Visiting Japan has been at the top of my travel list for a while now and going for our honeymoon was the perfect opportunity. One of the coolest parts of getting married at a Ritz-Carlton (other than the fact that I got married!) was the five free nights at almost any Ritz-Carlton worldwide. Tokyo was an easy choice for our five-night stay. As one of the biggest cities in the world, we knew we’d have no problem spending five days there. Here’s our five-day itinerary for Tokyo.
Day 1: Arrive and Adjust
We left New York on Japan Airlines on a Thursday morning and didn’t arrive in Tokyo until late Friday afternoon! Talk about a time zone adjustment. By the time you get to your hotel, you may be ready for bed but it’s best to stay up until your usual bedtime to help get your body on track.
We decided to grab a light dinner and drink at the Park Hyatt’s New York Bar in Shinjuku which was made famous by the movie Lost in Translation. This is definitely a super touristy thing to do. Even though we arrived before 8:00pm, we were charged a cover of 2,500 JPY (about $22 USD) and also had to wait in line for about 15 minutes. However, once inside, live jazz music makes for a fun atmosphere. If you are trying to save money, this was an expensive evening so you may choose to grab dinner and drinks at a local spot instead.
Day 2: Shibuya, Harajuku, and MariCar
Exploring Parks and a Shrine
We started our second morning bright and early with a walk through Shinjuku Gyoen National Garden. We entered at the Okido Gate and spent about an hour and a half wandering through the park and eventually exiting on the opposite side at the Sendagaya Gate. Highlights include the greenhouse and the Japanese tea house. Note that admission is 500 JPY.
From the Sendagaya Gate, it’s about a 10-minute walk to the entrance of the Meiji Shrine in Shibuya. The forested area leading to the shrine complex is peaceful, but don’t be surprised if the shrine itself is swarming with people!
From the shrine, we continued walking south through Yoyogi Park. We spent the second part of our day walking around Harajuku and Shibuya.
Once in Harajuku, we started down the famed Takeshita-dori. If you aren’t familiar with Kawaii culture, you’ll get a sense of it pretty quickly once you’re in Harajuku! My middle school self would have been all over this.
There are so many things to do, see, eat, and try-on in Harajuku that you can spend a few hours just exploring. We wanted to try out an animal cafe so we put our name down at the Shiba Inu cafe around 11:00am with a return time of 3:00pm. The cafe part is a bit of a misnomer as your entrance ticket gets you a hot beverage from a vending machine (how Japanese!). The real draw is getting to play with the dogs, though they can be shy at times.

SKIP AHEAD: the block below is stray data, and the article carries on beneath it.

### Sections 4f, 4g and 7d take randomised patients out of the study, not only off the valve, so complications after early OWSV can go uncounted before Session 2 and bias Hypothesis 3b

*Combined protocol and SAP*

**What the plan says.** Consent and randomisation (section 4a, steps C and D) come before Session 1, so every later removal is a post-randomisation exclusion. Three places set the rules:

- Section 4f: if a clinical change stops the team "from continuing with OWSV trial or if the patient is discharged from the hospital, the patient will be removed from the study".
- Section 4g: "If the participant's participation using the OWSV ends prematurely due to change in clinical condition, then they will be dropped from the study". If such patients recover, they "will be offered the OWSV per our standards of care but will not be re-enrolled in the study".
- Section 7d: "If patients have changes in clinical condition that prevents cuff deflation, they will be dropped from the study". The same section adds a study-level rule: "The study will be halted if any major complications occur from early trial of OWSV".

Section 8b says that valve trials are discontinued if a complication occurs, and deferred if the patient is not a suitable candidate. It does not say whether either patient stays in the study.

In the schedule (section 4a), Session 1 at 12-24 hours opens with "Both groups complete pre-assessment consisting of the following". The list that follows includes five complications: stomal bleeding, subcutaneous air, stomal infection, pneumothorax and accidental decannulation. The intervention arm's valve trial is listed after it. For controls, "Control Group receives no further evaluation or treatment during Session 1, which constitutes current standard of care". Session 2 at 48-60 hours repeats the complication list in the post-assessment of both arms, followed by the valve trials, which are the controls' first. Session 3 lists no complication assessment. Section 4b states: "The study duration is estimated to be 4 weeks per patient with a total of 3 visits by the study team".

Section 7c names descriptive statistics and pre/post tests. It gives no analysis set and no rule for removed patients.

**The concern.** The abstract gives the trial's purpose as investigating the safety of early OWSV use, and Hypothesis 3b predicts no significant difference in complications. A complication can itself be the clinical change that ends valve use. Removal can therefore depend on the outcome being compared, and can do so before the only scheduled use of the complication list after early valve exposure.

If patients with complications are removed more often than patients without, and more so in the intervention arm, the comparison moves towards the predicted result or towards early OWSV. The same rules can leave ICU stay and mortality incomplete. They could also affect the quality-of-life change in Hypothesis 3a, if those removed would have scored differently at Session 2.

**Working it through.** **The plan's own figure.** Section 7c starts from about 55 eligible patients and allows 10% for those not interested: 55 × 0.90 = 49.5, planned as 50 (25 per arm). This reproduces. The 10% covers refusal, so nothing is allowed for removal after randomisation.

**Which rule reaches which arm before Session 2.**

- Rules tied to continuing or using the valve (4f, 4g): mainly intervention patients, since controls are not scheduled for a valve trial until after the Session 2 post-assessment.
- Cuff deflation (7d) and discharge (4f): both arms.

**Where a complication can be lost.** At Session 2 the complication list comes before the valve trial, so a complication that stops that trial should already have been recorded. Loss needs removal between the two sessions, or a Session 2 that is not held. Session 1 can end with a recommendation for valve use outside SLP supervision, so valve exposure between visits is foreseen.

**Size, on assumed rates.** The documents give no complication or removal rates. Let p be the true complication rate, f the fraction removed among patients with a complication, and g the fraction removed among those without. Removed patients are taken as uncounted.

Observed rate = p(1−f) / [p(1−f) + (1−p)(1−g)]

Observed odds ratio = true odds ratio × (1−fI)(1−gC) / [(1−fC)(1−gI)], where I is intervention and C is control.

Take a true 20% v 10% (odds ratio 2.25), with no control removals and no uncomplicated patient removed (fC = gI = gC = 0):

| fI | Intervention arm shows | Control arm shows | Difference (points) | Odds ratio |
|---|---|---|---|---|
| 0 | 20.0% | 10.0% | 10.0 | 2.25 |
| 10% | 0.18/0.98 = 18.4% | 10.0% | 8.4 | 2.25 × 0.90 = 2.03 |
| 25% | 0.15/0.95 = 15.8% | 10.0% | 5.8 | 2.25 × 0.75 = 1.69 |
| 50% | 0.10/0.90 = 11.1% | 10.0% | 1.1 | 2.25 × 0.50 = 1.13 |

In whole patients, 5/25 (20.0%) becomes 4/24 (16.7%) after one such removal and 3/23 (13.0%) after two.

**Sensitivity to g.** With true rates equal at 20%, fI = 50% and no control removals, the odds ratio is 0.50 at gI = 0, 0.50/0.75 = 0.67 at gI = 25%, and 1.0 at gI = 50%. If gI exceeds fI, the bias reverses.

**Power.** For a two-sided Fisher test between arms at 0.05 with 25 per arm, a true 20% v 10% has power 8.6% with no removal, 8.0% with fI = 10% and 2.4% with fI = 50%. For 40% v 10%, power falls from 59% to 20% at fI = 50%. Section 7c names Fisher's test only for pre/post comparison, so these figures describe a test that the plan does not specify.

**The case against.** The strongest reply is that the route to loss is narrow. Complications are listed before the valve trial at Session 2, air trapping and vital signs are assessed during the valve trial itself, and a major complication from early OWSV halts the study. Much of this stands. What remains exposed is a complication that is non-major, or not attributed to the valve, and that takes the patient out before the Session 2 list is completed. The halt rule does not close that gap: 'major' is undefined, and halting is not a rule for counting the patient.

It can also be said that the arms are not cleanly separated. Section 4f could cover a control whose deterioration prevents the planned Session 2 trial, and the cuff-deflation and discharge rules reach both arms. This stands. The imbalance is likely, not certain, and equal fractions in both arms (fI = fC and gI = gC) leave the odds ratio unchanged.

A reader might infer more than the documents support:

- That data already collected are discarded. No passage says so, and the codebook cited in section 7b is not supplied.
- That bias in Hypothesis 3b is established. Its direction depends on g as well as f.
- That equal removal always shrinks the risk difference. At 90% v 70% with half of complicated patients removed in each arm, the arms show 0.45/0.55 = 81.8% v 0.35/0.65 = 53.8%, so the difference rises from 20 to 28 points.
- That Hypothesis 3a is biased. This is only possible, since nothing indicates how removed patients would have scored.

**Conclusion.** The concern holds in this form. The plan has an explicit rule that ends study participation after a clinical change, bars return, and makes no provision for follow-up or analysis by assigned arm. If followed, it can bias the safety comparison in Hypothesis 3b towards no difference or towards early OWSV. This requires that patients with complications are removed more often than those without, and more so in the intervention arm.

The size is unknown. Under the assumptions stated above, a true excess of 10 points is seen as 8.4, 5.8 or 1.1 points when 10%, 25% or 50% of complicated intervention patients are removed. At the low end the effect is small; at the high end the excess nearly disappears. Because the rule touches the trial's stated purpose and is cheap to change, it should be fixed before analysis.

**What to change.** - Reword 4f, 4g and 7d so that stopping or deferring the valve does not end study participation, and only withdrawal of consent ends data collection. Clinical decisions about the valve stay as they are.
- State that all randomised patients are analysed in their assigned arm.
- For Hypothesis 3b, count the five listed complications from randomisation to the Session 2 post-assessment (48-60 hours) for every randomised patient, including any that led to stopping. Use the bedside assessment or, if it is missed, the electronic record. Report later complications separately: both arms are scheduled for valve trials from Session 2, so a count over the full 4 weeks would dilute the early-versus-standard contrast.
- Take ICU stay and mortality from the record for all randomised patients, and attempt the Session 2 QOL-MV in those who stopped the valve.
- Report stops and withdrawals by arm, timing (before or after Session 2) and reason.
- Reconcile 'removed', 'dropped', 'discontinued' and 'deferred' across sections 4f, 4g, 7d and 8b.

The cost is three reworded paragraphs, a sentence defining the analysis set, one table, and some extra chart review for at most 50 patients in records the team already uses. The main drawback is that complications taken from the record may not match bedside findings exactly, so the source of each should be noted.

The food in Harajuku is just as kawaii as the fashion. While the crepes, rainbow cotton candy, and the Pompompurin Cafe all looked good, I settled on animal ice cream from Eiswelt Gelato. I have no clue what flavor it was, but it was actually as tasty as it was cute!
There’s more to Harajuku than Takeshita-dori. If you have time, take a stroll down Cat Street for a more hipster vibe.
Shibuya is known for Shibuya Crossing, possibly the most famous intersection in the world. Not only is it fun to join the crowds for the scramble across, but it’s a spectacle to stand back and watch.
We also walked around through Shibuya Center Gai, a pedestrian-only street filled with shops, restaurants, and lots of teenagers! For lunch, we waited in a long line at Ichiran for some ramen. You pay for your meal using a vending machine.
Once inside, each person sits at an individual booth and the ramen is served from behind the counter.
MariCar (also known as Street Kart)
After a full day in Shibuya and Harajuku, we took the metro down to Shinagawa for MariCar (recently renamed Street Kart), which is essentially a go-cart tour through the streets of Tokyo. I was initially nervous about driving on the street, but I was surprised by how few cars there are in Tokyo and how courteous the drivers were. MariCar was a highlight of our time in Japan so I recommend it even if it feels gimmicky or unsafe! Driving across the Rainbow Bridge at full speed was my favorite part. We also saw stopped at the Telecom Center Observatory in Odaiba and drove by Tokyo Tower and Shibuya Crossing. You’ll need an International Driving Permit to participate, but it’s easy to get through AAA. Check out my full review here.